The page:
Homework - it is the bane of my existence, okay, maybe not the bane of my existence but it's pretty close.
Every Monday, my daughter comes home with her lime-green homework packet. In my mind, homework is like Dr. Jekyll and Mr. Hyde, you never know which one you are going to get. It's either, let's break out the champagne, we're done or someone's going to die (yes, a tad bit dramatic but it's true), but hey these are my feelings and you must accept them.
My daughter's homework is split into two components, math and reading. The reading assignment consists of reading a set of chapter books that my daughter has chosen. Once she has completed the reading, she must write the name of the book, the author's name and a comment about the book. Seems simple doesn't it and usually it is.
A couple of weeks ago, my daughter got her knickers in a twist or should I say her knickers were completely wrapped too tightly around her head. She literally worked herself into an irrational frenzy about how the starter sentences did not make sense for her to write her comments.
At the beginning of the year, a page of starter sentences were included in the homework packet to help the kids write their comments. Sentences such as "I liked it when.., I enjoyed..., I was happy when.., My favorite character is.." You get the idea.
First, she couldn't find the starter sentence page and then she could not get any of the starter sentences to "work" for her. They made no sense to her.
When I say she is an irrational frenzy, I mean she is hysterical, crying, frustrated and writhing on the floor say over and over again "that makes no sense." I literally read her 20 starter sentence to which she replied to each of the starter sentences, "that makes no sense, that sentence makes no sense" over and over again. Good grief.
This went on for twenty minutes where I tried to reason with her and try to calm her down. Finally, I redirected her to start her math homework, at which she finally calmed down.
The next week, it was math's turn. Oh good, lord. First of all, the overwhelming insanity of math is that it's TERC math. What's TERC math, you ask? TERC math is some crazy new math that the NYC public schools are teaching. TERC math is all about the how to solve a math problem as opposed to simple memorization. It's all about using friendly numbers like "10" and using manipulatives to add/subtract numbers to come up with the answer. That is in it's simplest form.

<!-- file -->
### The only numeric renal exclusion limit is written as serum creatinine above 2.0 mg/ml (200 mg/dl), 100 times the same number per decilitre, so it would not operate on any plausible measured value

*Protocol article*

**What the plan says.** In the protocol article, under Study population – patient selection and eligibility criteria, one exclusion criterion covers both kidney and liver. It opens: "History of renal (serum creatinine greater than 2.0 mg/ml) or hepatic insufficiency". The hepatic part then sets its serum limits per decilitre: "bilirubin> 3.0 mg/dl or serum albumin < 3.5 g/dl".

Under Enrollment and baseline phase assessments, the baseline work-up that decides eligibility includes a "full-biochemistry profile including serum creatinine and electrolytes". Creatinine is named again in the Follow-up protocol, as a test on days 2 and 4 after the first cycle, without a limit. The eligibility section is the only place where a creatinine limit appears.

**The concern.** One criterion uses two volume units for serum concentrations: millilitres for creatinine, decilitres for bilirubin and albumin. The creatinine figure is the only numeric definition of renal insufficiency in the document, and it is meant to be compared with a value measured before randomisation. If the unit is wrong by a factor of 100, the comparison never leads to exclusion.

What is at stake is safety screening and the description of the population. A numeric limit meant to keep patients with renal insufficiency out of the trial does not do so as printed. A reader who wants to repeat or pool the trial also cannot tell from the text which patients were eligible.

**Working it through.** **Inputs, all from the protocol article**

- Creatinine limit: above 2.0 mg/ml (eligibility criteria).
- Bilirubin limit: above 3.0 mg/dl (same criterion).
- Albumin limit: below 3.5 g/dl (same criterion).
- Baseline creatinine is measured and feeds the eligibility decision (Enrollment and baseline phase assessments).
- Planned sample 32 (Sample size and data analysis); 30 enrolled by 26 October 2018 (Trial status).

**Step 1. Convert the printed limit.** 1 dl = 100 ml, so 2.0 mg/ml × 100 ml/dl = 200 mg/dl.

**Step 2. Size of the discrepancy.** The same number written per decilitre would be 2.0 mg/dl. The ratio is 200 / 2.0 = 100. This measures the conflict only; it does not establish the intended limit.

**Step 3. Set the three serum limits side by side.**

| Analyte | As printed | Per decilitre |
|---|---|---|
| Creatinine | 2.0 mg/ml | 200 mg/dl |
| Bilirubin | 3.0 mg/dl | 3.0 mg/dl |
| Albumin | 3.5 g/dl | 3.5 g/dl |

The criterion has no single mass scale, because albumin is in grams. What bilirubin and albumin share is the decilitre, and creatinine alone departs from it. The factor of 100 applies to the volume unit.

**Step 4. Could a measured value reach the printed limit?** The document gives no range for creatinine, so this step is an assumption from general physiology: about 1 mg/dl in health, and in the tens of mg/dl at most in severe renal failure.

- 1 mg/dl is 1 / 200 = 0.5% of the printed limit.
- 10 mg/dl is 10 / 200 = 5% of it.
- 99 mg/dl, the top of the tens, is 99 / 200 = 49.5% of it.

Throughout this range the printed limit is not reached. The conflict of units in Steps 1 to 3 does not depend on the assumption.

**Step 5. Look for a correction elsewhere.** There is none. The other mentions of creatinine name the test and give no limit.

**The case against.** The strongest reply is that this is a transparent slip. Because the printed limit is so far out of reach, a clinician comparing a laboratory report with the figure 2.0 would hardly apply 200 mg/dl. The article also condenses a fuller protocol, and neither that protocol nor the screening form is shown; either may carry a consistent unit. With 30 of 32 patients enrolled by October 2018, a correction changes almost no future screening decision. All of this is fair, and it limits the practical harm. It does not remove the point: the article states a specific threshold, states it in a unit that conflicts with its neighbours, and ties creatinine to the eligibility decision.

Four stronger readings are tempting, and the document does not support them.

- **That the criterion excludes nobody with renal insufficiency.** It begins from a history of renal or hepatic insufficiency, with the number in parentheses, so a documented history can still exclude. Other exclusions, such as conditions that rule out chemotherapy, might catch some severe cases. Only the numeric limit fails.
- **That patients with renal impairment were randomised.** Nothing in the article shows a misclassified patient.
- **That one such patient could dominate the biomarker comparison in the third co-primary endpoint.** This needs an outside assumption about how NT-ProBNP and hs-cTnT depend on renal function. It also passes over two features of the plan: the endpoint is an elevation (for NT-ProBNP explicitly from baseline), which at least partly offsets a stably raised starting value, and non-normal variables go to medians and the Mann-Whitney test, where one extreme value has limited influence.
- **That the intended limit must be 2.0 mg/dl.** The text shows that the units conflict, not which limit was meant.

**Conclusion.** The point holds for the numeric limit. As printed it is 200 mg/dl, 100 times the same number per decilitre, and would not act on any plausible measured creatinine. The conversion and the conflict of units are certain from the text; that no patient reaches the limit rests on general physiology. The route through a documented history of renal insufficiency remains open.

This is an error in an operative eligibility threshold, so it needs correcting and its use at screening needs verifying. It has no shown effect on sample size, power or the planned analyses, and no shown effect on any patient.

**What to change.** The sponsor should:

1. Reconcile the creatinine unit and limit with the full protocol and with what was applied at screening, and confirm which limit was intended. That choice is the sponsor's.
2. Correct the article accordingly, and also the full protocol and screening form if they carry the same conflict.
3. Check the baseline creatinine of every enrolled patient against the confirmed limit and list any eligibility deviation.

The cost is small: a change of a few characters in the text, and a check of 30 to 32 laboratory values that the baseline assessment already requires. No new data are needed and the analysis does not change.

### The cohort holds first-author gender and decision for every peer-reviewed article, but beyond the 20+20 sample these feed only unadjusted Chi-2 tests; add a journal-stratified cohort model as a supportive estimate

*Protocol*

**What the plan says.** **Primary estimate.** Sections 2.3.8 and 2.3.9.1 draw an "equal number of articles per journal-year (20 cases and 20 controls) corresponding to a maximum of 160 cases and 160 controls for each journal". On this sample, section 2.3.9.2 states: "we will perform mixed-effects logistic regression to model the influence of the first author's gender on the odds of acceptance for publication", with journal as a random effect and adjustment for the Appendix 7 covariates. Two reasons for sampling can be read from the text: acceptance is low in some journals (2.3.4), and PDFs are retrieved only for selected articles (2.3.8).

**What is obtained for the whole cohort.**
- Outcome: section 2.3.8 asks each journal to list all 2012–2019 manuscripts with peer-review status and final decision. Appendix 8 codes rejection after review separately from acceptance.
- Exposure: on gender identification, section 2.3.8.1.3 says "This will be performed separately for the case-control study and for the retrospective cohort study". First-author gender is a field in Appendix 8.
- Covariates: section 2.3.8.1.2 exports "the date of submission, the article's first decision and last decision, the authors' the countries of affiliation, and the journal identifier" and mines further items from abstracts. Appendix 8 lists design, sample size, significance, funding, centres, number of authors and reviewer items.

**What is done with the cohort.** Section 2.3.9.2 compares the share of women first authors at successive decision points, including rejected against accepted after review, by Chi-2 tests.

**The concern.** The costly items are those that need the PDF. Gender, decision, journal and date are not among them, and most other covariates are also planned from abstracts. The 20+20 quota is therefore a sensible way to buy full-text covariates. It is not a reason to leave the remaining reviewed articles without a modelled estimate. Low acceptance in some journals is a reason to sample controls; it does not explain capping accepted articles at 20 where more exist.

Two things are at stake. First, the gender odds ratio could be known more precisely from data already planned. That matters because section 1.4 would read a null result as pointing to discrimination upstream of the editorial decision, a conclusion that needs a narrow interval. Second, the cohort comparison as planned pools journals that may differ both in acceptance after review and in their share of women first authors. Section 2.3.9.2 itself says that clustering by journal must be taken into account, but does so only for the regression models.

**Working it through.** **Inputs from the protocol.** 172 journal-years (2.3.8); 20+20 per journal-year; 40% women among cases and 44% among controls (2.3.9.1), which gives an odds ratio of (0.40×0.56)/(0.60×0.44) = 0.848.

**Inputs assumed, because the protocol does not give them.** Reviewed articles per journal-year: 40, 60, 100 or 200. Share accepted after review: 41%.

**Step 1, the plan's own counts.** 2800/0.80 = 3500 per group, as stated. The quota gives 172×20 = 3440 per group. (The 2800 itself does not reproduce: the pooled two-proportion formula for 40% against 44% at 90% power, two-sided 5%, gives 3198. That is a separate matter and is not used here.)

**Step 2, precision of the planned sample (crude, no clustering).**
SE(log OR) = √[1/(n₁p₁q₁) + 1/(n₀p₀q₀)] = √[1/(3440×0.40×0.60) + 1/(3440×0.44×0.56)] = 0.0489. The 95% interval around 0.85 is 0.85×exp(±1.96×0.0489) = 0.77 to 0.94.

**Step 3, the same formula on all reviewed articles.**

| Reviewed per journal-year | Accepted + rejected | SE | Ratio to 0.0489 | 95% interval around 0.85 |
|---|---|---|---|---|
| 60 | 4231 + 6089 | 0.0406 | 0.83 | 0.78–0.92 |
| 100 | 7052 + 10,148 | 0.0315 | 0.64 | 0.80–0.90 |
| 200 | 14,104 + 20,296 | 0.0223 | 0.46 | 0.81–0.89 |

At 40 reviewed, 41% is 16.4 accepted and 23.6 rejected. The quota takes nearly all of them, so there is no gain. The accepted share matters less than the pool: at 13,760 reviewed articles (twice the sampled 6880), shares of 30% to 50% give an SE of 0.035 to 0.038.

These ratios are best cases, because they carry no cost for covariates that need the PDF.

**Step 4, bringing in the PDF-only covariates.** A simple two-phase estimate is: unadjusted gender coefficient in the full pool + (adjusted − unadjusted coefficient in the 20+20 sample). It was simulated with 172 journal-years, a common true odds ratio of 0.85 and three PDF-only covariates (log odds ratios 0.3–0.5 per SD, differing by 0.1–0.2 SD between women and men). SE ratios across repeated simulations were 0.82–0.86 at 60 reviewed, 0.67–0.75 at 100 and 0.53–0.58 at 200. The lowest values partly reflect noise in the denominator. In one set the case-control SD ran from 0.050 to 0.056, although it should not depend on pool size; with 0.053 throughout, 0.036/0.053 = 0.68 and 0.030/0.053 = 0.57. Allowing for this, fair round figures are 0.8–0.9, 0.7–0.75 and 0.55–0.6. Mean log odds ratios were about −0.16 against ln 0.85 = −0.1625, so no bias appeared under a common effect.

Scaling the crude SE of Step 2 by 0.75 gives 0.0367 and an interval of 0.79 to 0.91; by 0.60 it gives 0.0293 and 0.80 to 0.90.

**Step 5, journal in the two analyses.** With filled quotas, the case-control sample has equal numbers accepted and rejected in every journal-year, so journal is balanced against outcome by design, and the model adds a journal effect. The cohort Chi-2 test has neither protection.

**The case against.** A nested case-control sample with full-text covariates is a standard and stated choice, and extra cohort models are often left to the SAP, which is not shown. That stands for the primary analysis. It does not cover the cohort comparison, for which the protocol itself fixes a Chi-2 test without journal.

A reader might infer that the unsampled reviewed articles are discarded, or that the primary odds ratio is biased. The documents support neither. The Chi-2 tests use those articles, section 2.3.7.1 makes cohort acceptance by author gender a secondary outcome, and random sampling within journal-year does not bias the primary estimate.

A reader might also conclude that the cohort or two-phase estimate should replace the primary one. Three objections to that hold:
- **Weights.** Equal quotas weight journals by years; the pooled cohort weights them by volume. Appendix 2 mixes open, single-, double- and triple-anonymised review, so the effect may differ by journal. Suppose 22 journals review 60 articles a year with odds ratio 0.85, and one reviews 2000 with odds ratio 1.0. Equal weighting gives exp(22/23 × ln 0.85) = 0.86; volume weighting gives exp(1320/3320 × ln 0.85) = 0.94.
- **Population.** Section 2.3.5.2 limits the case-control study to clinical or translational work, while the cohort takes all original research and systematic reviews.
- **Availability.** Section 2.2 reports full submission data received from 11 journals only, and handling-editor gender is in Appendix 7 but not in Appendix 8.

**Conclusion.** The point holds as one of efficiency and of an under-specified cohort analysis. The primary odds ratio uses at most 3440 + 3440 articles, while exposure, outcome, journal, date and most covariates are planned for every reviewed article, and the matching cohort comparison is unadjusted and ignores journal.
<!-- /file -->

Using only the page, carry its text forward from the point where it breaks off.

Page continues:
For the math homework, the kids have to "show" how they solved the problem. You would think that DOE would have simple worksheets for the parents on how to show the work but no, that would be too simple to help and engage the parents since every one over the age 25 learned math another way.
That said, on average, my daughter's math homework is pretty simple but every few weeks, there is a speed bump that just throws off the entire homework session.
So given that it's up to my daughter to learn TERC math in school, retain it and then be able to do the homework with no parental assistance shows you where I am going with this, right.
I won't go into the problem she was trying to solve but needless to say her written explanation of the response was wrong and as she explained it three times to me, increasingly getting more upset and frustrated and yelling (yes, yelling) "mommy, you are not listening." I, could only reply, "yes, I am listening but your answer is wrong." Let's face it, math is either right or wrong.
It took my having to draw all the numbers out for her see that her answer was wrong
As I am telling my therapist this, she says to me that I really need to consider "outsourcing" the homework. At first, I was somewhat hesitant as it seemed crazy, isn't that my job and shouldn't I be more patient to get through this.
Then I realized that she is right. The homework is going to get progressively more difficult and the arguments are going to get progressively worse if the situation doesn't change. At some point, she needs to learn to do the homework in a more relaxed and focused manner. I really don't want her to end up equating homework with arguing. Then the arguments won't be about the homework, it will deteriorate into doing the homework.
Yes, it may be more money but in the long run, I have to think what is best for our sanity and our relationship.